CD reviews: New twists on old sounds
October 14, 2010
produced by Daniel Lanois (Reprise)”Le Noise” is noise-oriented alright, but not in the way we usually think of Neil Young’s noise – Young’s long-running garage band Crazy Horse, pounding away behind Neil’s long, raw guitar leads. Producer Daniel Lanois, who has put his trademark atmospheric stamp on U2, Bob Dylan and the Neville Brothers, strips away the production here completely – no drums, no bass – to the point that Young sounds as though he’s sitting behind you, about to tap on your shoulder. The effect is a zeroing-in on the sounds, most prominently of Young’s thickly layered, ringing electric guitar. What gets revealed is emotion – disaffection and disorientation, Young still pissed-off about the state of the world. “I feel the rumbling in the ground/ When will I learn how to listen?” he sings on the appropriately titled “Rumblin’.”Even “Peaceful Valley Boulevard,” set to acoustic guitar, is not the picturesque landscape you might expect, but a description of the decimation of Native Americans. But Young isn’t ready to abandon hope: “Who’ll be the beacon in the night/ Who’ll be the one to lead this world?” he sings in a fragile voice.As he does every so often, Young leaves the tracks he has wandered before – acoustic country-rocker, ripping rock ‘n’ roller – to create another dimension. He has found worse worlds than the one he discovers on “Le Noise.”
produced by Mike Elizondo (Capitol)On the strength of his third album, and major-label debut, Eli “Paperboy” Reed draws comparisons to Otis Redding and Sam Cooke. But since such comparisons can weigh heavy – especially on a white, Jewish, 26-year-old from an upscale Boston suburb – maybe the better parallel is retro soul singer Sharon Jones. Reed sounds like he listened to Jones and her band, the Dap-Kings, and came to the same essential conclusion, that mid-’60s soul didn’t need much tinkering, just some fresh faces to resurrect the style.On “Come and Get It!” Reed comes off as brighter in tone, and more playful in emotion, than Jones, whose songs plumb the darker corners. “Name Calling” is typical in its happy ending: “You went from name calling to calling my name,” Reed sings over infectious horn bursts, a catchy guitar figure and the tightest beat imaginable. And Reed shows some other tricks on “You Can Run On,” which suggests John Fogerty’s approach to boogie-soul.
produced by Charlie Pine (Lost Highway)The Jayhawks, the more or less defunct Minneapolis band, made clear their affection for the Byrds. That influence was punctuated by “Rainy Day Music,” the Jayhawks’ 2003 farewell that used early-Byrds harmonies and textures as a beautiful template.The band’s self-titled debut, from 1986, available on CD for the first time, shows a radically different Jayhawks. Here, the influence is late-era Byrds, when Gram Parsons took the Byrds in a country-rock direction, with ubiquitous pedal steel guitar. On “The Jayhawks,” originally released on Bunkhouse Records, loads up on the steel, twang and driving beats.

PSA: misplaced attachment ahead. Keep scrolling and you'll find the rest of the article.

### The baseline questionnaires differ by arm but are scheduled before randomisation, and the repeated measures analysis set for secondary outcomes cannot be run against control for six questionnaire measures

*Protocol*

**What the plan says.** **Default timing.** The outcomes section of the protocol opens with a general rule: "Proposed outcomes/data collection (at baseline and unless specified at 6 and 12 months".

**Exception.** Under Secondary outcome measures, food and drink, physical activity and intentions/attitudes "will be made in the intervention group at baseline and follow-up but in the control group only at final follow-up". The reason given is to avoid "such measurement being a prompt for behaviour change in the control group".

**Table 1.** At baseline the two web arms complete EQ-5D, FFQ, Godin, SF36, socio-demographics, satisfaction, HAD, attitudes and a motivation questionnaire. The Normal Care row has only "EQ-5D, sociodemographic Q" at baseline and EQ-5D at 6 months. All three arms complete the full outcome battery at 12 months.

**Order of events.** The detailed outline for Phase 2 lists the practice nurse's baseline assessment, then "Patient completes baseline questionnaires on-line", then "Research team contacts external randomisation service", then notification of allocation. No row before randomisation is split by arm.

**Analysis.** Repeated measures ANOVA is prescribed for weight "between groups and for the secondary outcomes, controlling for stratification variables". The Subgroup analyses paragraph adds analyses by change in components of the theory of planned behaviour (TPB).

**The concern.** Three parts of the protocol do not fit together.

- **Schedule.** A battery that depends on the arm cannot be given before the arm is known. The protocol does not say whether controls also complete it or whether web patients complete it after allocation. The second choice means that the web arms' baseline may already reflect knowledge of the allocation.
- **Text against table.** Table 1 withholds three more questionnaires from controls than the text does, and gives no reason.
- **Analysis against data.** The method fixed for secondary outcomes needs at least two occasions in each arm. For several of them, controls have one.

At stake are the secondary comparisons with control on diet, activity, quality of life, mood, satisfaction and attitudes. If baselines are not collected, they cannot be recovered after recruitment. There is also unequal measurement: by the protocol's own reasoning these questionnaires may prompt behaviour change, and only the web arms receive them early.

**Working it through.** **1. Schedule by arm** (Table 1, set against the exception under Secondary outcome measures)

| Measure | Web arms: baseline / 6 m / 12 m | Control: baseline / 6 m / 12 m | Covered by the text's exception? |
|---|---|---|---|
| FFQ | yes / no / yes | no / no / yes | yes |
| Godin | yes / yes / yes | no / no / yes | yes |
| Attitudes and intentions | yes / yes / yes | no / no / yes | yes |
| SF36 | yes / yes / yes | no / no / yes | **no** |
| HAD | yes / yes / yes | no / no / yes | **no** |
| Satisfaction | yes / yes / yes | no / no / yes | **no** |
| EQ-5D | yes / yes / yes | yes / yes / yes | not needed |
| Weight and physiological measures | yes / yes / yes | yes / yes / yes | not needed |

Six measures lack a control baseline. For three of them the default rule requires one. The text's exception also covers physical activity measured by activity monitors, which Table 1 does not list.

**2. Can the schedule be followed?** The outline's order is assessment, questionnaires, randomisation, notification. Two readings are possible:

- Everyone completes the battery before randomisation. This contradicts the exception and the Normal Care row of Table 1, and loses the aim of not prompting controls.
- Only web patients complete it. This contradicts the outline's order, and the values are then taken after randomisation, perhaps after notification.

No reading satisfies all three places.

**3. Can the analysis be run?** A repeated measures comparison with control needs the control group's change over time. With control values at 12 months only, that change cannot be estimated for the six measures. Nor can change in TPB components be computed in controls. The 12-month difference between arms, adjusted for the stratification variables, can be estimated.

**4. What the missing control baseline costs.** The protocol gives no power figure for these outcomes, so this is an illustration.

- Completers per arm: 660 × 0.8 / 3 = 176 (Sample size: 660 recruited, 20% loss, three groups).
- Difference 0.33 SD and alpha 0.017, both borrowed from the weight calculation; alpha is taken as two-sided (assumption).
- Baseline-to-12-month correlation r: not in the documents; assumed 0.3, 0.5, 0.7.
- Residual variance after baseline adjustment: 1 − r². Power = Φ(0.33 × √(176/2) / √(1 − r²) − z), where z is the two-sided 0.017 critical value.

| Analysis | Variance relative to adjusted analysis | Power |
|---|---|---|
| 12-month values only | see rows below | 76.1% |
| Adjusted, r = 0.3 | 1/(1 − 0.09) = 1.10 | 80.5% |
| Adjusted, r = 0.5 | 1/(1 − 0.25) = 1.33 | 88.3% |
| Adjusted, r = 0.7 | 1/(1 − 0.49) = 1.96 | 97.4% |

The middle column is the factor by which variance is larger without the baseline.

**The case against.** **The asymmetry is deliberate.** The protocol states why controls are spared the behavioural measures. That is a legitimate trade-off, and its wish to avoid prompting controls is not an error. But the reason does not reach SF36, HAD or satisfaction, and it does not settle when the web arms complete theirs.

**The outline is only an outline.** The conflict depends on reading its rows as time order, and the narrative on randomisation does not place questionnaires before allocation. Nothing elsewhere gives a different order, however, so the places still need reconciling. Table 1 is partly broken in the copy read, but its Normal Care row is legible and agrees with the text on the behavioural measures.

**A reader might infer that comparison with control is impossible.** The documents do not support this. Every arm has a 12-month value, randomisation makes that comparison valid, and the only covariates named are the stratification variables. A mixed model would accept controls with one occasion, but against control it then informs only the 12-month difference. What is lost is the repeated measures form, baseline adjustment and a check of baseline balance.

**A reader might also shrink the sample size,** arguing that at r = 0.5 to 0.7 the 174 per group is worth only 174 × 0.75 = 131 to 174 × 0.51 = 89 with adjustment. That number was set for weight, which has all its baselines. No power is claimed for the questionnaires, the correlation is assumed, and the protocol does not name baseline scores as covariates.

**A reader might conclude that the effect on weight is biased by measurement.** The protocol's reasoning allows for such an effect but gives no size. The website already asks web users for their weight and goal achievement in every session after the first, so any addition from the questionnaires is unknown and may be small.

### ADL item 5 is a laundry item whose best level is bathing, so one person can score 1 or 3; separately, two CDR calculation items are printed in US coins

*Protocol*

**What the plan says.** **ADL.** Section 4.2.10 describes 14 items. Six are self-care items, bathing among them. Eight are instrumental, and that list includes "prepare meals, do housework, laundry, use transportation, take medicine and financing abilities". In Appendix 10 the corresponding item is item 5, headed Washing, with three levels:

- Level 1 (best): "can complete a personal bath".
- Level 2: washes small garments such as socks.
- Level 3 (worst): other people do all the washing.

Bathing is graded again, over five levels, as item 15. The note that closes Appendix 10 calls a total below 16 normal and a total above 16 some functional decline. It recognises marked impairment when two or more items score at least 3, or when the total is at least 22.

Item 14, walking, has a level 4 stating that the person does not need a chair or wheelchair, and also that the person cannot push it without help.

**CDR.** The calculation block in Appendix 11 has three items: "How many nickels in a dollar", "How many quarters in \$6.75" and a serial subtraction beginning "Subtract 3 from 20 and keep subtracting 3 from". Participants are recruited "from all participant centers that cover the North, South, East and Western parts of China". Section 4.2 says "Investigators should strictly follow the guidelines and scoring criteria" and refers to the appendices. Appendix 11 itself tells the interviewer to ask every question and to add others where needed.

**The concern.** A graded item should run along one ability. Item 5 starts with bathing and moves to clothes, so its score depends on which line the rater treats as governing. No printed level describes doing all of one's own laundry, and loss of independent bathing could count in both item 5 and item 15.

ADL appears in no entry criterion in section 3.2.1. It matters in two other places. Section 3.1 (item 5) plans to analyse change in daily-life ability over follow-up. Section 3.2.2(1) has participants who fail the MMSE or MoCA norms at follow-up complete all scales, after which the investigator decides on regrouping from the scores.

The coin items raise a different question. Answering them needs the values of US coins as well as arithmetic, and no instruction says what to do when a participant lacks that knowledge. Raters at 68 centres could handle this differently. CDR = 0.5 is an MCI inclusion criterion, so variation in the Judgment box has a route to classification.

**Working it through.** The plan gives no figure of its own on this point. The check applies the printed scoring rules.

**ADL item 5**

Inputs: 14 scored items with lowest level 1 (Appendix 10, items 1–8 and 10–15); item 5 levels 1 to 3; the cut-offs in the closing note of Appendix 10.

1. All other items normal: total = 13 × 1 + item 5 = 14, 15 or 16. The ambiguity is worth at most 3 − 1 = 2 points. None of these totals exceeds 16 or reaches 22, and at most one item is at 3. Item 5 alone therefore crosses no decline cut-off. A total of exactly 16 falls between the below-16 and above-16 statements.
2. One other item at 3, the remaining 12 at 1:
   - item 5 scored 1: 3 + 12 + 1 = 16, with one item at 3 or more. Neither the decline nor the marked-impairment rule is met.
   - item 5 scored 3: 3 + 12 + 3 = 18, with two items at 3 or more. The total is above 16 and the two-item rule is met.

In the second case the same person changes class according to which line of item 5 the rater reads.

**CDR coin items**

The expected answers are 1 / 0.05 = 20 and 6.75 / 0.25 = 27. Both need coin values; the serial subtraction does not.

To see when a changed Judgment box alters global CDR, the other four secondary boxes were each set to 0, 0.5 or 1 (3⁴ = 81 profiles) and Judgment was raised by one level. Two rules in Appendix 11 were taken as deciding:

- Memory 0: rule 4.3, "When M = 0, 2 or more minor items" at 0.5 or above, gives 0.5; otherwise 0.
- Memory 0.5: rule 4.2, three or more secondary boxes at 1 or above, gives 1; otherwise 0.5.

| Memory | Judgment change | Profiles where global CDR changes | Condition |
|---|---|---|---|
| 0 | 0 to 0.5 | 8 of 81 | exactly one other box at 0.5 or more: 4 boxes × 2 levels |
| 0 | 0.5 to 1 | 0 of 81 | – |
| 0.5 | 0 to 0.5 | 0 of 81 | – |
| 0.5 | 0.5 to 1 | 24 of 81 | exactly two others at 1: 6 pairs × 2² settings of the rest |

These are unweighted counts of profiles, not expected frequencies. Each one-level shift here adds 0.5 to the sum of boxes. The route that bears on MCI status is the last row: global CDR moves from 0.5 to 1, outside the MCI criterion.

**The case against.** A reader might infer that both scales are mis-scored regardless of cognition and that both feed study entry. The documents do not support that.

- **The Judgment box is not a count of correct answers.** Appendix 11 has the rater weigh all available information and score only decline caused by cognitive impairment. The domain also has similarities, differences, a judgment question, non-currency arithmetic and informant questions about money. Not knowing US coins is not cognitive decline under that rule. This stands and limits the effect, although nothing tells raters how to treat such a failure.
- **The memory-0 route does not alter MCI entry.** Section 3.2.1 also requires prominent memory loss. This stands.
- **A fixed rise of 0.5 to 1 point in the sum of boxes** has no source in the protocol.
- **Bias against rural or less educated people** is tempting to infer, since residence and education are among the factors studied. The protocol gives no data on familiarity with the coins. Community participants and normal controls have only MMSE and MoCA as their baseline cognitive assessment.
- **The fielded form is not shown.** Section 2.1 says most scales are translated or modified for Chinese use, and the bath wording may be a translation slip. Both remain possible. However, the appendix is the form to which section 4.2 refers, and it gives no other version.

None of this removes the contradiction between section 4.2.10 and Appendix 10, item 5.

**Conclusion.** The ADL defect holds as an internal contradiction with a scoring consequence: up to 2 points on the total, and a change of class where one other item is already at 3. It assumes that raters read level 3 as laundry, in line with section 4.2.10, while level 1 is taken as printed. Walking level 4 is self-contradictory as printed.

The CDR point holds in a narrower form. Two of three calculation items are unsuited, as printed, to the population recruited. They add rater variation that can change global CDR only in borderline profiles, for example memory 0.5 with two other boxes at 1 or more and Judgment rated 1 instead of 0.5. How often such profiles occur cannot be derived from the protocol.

produced by John Leventhal (Saguaro Road)Marc Cohn’s bouts of writer’s block can be severe. He once went nine years between albums; another time, it was five years. On “Listening Booth: 1970,” he takes an obvious approach to keeping his recording chops in shape: a covers album. To give the album a concept, he chooses only songs released in 1970 – a gimmick that may mean little to listeners, but that holds importance to Cohn. Nineteen-seventy saw the release of four albums that Cohn, 11 at the time, says pushed him into music: James Taylor’s “Sweet Baby James,” Neil Young’s “After the Gold Rush,” Van Morrison’s “Moondance” and Simon & Garfunkel’s “Bridge Over Troubled Water.”You might quibble with Cohn’s song selections here – starting with the absence of anything from the Neil Young or James Taylor albums. Do we really need another take on J.J. Cale’s “After Midnight?” Did we ever need Badfinger’s “No Matter What?” But there’s no arguing that Cohn dug in deep and made the songs his own. “Make It With You” retains the lite-rock breeziness of Bread’s original, but also gets a bump in soulfulness, thanks in part to a vocal contribution from India.Arie. A pleasant surprise is “New Speedway Boogie” – not the most obvious choice from the Grateful Dead’s catalog, and given a big rhythmic twist here. Other inspired choices are Creedence Clearwater Revival’s “Long As I Can See the Light,” which gets a slow, spare setting; and “Look at Me,” from “John Lennon/Plastic Ono Band.”firstname.lastname@example.org